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Numerous laws protect the rights of employees in the workplace. For those laws to apply to a particular individual, they must have an employment relationship with their employer, as defined by law. Not everyone in a workplace is necessarily an employee. Some might be independent contractors. While employees have a wide range of legal protections, independent contractors often only have whatever protections are included in their contracts. Employers sometimes falsely claim that an employee is an independent contractor, which is known as employee misclassification. New Jersey employment law uses a test to distinguish between employees and independent contractors that generally favors employees. At the federal level, the definition used by the U.S. Department of Labor (DOL) for wage and hour claims has changed several times in recent years. The DOL’s Wage and Hour Division (WHD) recently published a final rule regarding “employee” status under the Fair Labor Standards Act (FLSA). The new rule is more employee-friendly than its predecessor.

Employers might misclassify employees as independent contractors to avoid legal obligations like minimum wage or overtime pay. New Jersey uses the “ABC test” to determine whether an individual is an employee or an independent contractor. The test gets its name from the definition of “employee” found in § 43:21-19(i)(6)(A)-(C) of the New Jersey Revised Statutes. An individual is presumed to be an employee under the ABC test unless an employer can demonstrate all of the following elements:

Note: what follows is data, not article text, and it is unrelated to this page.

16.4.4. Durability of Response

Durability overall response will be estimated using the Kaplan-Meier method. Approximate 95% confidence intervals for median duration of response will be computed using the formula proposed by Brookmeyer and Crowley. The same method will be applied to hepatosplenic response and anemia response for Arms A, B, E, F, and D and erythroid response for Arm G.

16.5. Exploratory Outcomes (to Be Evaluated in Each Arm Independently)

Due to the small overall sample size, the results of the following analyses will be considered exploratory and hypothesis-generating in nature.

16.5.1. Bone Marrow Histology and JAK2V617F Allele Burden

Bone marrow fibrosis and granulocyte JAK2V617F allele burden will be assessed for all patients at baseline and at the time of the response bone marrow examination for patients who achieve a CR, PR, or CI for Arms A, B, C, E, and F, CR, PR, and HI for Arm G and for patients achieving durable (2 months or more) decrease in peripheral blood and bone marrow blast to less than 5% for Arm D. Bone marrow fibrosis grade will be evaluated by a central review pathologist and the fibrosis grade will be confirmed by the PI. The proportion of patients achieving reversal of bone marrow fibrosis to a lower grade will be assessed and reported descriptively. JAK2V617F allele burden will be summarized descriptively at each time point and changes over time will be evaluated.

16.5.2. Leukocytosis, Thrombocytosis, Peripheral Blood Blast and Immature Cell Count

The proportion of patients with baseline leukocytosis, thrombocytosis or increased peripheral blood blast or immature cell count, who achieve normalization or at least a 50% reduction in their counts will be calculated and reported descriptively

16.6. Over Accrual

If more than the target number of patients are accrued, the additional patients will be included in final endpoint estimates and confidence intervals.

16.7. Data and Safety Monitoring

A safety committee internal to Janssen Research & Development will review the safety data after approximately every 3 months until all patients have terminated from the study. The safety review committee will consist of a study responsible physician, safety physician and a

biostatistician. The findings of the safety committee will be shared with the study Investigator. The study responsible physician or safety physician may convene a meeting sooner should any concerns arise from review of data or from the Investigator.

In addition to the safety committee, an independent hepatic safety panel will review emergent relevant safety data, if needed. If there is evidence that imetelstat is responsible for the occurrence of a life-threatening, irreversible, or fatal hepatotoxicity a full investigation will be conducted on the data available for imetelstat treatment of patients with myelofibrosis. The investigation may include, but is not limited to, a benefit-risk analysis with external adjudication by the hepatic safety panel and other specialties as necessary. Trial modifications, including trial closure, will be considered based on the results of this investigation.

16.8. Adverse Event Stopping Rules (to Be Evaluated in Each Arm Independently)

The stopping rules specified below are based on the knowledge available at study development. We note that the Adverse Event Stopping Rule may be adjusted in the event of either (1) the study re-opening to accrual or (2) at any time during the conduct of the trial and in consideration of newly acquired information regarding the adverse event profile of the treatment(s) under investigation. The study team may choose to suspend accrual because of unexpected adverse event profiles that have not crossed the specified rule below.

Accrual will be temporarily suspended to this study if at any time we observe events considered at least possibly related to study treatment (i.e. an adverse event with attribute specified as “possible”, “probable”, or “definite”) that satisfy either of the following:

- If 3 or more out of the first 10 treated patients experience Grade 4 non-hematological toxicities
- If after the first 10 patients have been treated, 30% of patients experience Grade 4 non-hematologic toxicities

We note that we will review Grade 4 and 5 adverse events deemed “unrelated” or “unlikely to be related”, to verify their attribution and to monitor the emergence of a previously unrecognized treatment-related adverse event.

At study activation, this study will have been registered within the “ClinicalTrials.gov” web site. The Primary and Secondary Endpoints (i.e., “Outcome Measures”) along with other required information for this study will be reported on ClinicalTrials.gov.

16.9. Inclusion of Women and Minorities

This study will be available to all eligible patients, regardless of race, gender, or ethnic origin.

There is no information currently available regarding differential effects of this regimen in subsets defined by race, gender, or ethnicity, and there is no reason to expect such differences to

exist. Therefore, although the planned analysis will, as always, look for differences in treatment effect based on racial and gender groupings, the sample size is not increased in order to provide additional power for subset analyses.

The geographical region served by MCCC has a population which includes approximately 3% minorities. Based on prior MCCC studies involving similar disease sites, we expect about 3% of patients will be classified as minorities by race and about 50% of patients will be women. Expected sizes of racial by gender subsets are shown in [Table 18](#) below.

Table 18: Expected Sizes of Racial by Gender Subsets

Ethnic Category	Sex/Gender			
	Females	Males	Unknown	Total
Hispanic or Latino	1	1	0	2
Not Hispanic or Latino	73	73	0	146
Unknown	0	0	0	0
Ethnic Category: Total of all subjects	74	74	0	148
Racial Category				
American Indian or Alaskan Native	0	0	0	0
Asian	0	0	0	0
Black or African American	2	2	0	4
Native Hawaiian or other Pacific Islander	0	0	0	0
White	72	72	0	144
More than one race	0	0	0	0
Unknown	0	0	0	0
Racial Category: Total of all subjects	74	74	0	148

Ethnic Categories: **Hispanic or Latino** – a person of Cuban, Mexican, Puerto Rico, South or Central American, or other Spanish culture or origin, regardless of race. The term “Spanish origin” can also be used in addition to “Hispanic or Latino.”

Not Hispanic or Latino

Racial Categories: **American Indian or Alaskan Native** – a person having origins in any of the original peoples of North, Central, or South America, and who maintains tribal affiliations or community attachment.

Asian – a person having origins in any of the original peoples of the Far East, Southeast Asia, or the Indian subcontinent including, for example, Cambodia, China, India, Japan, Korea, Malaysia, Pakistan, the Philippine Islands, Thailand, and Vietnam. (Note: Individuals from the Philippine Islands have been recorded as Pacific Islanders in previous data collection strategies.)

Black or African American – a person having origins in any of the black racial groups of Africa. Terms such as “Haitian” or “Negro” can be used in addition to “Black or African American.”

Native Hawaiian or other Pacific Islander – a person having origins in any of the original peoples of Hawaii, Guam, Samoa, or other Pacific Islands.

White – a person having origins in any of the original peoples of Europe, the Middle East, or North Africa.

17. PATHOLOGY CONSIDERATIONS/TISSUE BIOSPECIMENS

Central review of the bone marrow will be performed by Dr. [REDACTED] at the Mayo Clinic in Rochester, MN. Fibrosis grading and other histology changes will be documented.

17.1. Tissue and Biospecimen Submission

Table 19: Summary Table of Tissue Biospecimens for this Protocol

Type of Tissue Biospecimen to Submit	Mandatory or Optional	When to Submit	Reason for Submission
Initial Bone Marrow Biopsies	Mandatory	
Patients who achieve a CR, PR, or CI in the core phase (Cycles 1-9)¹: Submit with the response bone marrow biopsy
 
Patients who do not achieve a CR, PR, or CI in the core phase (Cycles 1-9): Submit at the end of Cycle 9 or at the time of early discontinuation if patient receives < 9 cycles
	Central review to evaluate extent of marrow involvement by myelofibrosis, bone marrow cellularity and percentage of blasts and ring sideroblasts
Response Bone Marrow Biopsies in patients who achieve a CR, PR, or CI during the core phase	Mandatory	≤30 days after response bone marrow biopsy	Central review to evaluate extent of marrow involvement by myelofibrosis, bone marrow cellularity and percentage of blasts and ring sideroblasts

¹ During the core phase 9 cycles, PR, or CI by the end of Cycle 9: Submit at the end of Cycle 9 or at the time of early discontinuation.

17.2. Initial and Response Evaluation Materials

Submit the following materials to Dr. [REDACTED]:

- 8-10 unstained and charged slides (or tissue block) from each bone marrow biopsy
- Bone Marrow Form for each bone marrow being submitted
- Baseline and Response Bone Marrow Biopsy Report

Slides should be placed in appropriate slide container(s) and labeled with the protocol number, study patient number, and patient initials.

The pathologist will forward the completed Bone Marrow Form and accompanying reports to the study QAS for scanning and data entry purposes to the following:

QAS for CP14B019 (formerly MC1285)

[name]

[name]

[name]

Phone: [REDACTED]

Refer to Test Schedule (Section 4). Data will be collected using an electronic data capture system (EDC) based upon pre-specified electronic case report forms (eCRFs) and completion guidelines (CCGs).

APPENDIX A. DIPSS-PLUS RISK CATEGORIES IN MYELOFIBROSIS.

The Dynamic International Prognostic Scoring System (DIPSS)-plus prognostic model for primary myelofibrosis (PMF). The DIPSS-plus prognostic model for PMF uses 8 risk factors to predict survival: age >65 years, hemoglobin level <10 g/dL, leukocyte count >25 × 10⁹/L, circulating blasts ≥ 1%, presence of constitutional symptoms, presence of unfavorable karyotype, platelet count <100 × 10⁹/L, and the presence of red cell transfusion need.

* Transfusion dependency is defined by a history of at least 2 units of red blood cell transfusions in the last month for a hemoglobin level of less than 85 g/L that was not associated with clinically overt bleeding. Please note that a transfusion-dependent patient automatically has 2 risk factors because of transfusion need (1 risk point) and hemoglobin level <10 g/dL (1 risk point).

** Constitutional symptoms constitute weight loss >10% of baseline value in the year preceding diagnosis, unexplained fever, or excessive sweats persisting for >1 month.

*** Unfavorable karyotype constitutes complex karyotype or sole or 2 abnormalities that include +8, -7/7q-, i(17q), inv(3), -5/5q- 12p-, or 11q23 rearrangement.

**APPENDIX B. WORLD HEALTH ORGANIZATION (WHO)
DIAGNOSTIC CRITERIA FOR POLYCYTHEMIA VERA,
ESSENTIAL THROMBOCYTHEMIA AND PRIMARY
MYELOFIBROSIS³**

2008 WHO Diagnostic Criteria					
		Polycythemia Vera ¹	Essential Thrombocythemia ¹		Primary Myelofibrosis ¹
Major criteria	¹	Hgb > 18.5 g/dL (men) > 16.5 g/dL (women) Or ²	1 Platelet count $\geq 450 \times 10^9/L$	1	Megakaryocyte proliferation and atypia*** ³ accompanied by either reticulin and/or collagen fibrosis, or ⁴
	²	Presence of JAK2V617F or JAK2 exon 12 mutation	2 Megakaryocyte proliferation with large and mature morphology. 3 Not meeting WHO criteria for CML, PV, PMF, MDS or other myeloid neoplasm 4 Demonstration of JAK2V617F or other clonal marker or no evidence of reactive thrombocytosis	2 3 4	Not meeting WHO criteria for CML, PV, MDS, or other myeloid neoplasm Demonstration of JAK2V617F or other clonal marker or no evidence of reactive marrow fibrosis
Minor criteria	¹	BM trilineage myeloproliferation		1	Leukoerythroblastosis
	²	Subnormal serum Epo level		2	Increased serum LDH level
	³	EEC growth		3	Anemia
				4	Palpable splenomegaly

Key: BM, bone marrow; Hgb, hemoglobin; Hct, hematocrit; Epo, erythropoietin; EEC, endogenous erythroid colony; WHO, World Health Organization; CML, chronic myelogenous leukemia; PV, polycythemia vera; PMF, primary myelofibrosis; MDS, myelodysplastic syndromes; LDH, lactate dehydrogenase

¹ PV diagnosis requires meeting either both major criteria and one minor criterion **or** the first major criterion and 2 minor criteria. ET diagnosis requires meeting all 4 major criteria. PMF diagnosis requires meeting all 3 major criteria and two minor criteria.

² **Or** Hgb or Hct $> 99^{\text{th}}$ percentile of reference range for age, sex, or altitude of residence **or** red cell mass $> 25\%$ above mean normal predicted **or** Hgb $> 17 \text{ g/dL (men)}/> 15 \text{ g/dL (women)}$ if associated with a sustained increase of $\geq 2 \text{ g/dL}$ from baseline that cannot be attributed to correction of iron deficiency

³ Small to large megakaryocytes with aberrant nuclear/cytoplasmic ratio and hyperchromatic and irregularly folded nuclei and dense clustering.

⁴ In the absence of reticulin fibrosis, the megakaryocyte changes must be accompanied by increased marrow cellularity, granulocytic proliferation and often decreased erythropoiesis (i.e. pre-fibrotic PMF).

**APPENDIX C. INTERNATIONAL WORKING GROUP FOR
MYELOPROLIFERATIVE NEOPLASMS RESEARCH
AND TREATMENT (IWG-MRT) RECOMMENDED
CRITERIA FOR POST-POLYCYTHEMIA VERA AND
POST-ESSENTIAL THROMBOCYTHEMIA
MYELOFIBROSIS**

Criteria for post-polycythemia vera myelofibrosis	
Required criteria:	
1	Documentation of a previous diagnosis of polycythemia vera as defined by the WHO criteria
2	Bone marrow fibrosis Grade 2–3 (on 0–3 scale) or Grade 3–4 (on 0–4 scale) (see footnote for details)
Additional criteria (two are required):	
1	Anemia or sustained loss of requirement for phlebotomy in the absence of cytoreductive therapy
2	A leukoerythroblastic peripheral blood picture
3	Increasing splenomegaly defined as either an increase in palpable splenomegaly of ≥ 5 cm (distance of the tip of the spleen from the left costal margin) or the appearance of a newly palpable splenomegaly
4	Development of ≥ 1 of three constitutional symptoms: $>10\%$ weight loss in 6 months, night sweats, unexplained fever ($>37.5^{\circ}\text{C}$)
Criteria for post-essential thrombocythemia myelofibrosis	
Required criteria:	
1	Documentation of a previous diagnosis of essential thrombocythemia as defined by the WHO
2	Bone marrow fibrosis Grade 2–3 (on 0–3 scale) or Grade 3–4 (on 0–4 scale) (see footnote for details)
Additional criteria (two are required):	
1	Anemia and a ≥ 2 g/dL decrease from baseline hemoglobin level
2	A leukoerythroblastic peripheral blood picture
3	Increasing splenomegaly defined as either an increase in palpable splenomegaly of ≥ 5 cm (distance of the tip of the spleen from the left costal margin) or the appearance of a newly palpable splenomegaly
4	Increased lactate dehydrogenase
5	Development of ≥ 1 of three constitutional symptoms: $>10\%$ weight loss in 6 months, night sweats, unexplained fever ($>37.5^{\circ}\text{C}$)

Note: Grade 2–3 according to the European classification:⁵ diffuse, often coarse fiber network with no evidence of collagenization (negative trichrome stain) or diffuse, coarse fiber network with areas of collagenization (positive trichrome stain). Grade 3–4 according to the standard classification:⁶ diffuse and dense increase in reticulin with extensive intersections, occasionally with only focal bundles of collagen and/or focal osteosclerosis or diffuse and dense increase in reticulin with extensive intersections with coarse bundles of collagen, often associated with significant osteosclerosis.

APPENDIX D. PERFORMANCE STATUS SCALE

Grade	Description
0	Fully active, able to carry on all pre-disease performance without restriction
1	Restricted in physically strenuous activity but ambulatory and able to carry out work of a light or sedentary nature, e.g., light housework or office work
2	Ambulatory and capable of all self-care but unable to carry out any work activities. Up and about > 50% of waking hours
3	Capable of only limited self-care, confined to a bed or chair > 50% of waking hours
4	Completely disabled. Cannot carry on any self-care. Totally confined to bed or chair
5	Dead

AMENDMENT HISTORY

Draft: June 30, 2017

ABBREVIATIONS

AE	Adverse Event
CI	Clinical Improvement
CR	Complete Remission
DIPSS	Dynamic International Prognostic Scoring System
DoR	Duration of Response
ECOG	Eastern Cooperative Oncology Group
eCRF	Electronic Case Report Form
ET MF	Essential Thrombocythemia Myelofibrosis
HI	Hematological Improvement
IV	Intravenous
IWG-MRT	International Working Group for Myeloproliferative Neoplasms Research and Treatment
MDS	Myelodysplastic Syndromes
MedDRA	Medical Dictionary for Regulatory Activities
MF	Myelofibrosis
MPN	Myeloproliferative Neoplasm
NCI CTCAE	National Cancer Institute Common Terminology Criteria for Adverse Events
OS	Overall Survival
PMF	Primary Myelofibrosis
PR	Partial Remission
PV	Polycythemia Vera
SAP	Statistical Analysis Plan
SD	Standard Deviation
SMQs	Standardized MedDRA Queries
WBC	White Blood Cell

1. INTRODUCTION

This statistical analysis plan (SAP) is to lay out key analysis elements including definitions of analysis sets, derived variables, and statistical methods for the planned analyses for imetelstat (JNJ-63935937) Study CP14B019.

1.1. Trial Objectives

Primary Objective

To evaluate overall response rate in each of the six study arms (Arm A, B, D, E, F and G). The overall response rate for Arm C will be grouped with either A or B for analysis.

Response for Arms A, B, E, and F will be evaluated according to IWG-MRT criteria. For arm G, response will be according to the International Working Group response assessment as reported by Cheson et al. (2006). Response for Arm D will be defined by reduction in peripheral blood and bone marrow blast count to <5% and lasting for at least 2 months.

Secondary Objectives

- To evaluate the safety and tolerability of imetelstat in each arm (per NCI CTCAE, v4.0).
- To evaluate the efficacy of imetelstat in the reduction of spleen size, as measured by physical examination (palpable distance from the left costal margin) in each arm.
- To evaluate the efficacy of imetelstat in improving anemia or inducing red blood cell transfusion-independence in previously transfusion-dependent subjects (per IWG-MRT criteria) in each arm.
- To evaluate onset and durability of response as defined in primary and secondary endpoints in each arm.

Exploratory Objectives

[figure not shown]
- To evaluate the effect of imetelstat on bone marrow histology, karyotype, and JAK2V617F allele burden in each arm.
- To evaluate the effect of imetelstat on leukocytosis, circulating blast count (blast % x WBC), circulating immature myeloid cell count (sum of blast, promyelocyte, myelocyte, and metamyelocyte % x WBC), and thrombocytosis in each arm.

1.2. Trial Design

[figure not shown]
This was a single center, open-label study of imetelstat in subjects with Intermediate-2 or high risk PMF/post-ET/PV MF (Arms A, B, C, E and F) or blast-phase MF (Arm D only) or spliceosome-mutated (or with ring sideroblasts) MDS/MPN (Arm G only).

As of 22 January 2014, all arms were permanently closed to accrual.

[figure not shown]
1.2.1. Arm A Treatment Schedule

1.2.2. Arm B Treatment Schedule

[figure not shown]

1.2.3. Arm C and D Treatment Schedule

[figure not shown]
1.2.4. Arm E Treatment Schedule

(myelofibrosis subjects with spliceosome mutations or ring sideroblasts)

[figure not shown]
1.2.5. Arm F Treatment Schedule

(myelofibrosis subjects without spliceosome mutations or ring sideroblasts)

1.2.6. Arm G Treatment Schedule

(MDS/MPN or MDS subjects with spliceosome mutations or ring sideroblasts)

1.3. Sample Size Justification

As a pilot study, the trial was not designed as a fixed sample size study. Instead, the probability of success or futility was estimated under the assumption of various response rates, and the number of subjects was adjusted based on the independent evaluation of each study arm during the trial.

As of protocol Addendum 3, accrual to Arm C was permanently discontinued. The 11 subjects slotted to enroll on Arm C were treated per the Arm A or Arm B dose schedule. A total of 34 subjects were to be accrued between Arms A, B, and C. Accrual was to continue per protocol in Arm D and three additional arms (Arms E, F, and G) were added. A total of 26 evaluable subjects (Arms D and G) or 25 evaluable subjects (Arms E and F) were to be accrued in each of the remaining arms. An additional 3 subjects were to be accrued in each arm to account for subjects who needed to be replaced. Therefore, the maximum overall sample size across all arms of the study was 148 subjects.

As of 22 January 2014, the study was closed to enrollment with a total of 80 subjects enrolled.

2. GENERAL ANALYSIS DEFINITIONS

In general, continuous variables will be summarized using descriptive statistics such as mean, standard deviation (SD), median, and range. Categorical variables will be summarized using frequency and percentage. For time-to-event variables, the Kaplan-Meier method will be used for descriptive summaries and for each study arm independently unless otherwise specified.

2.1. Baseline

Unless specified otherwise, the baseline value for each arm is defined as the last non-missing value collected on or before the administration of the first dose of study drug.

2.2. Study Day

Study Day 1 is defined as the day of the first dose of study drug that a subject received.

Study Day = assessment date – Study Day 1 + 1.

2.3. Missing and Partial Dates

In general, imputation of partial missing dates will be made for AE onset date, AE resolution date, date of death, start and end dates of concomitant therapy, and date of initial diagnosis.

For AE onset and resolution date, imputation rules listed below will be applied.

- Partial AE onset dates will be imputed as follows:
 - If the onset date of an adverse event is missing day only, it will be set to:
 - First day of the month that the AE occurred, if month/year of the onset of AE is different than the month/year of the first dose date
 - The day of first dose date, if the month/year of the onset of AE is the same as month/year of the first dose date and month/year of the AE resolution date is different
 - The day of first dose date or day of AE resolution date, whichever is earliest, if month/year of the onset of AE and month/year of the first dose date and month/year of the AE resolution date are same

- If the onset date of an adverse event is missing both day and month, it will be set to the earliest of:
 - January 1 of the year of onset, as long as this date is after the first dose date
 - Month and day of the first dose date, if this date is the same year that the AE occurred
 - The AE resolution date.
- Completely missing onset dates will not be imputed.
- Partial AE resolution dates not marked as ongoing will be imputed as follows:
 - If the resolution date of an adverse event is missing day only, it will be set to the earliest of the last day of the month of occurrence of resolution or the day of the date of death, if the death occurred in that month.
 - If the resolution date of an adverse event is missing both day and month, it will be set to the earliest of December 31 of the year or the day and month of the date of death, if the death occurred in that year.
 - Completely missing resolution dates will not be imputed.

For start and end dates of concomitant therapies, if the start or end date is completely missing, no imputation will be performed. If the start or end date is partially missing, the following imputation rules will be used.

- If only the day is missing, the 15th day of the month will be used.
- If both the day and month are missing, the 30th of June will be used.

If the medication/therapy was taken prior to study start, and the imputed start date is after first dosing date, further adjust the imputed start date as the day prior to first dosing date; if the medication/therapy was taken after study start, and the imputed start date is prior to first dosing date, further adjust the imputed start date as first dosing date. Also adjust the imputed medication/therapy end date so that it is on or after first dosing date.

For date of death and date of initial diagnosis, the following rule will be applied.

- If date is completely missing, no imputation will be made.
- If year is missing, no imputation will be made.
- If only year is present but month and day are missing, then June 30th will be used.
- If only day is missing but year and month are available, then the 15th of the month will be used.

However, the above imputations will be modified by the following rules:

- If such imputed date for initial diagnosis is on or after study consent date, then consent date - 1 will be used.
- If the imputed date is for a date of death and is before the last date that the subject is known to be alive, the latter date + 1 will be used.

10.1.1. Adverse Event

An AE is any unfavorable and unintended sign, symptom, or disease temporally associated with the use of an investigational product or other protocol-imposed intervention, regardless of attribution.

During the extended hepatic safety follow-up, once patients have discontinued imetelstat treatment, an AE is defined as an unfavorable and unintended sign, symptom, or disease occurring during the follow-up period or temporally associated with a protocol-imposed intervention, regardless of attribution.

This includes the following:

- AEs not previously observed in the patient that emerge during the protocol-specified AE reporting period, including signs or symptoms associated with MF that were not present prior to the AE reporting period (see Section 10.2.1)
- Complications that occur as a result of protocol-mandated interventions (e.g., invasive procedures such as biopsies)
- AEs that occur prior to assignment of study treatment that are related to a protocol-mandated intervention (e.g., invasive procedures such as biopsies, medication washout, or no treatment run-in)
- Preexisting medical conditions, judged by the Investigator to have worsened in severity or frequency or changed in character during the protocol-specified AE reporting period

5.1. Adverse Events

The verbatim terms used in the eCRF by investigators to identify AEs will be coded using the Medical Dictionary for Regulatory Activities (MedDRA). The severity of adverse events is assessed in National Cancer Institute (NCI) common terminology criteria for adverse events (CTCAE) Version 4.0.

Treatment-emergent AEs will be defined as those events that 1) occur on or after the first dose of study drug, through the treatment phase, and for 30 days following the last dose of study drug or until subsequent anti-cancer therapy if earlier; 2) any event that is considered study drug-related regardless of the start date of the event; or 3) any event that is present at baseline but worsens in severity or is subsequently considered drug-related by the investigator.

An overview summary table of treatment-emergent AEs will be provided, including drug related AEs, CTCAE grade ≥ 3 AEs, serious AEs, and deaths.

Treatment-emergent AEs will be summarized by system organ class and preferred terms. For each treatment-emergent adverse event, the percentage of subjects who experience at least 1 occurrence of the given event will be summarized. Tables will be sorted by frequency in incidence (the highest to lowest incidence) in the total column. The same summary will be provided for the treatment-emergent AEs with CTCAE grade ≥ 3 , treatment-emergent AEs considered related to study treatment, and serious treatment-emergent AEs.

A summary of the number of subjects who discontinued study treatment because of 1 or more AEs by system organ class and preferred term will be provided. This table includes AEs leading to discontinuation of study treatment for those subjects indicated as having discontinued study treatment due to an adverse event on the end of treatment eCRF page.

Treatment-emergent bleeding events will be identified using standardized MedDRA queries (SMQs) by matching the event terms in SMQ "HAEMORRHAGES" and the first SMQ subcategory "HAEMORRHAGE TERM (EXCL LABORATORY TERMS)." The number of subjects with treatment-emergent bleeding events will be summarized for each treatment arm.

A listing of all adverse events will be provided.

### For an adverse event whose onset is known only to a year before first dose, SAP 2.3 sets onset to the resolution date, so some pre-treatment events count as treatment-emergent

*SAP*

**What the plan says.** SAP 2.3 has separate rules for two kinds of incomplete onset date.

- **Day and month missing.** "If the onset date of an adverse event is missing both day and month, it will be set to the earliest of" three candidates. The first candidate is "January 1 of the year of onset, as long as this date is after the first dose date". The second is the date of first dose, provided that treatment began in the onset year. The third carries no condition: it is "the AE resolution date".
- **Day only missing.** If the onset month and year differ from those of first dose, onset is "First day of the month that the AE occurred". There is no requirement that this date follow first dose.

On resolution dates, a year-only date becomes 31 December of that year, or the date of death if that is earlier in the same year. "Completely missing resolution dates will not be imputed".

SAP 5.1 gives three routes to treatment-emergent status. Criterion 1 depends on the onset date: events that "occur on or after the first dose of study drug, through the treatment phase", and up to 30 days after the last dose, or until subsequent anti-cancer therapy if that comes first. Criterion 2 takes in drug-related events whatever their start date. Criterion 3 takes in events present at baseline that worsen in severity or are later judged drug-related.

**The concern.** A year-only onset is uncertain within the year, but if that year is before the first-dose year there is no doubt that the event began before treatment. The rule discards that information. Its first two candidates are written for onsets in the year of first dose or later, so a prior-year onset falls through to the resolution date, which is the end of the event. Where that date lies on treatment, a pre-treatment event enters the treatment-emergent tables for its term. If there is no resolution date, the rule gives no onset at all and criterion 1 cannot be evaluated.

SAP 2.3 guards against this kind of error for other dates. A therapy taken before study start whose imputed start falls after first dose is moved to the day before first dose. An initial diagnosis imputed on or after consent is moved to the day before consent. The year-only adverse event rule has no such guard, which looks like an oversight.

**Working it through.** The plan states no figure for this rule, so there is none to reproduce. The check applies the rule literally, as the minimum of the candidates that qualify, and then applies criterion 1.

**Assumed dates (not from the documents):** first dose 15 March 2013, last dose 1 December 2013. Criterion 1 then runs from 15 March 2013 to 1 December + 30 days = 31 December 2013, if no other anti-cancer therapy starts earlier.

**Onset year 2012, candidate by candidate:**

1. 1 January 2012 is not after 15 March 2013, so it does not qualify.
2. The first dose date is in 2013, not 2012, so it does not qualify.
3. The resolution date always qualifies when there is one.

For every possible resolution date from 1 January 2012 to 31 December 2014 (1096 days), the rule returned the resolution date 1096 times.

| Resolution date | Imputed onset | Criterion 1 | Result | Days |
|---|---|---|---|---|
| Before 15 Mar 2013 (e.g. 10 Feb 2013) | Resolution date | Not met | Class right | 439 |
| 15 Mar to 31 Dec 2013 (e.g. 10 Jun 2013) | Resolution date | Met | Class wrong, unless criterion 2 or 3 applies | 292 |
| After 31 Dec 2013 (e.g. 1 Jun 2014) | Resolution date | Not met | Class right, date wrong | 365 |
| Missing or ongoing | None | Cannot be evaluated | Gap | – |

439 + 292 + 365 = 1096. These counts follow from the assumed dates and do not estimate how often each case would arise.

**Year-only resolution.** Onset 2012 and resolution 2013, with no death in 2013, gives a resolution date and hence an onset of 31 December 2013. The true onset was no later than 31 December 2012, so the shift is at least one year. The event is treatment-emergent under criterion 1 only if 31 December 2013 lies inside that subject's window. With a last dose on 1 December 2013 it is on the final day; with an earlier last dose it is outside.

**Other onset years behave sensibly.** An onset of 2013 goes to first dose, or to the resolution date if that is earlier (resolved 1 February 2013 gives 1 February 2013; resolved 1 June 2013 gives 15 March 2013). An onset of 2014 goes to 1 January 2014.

A. The individual exercises total control over when and how they do their job.
B. Their work is either outside of the scope of the employer’s usual business, or they do their work away from any of the employer’s regular worksites.
C. They have their own business, occupation, or trade separate from the employer.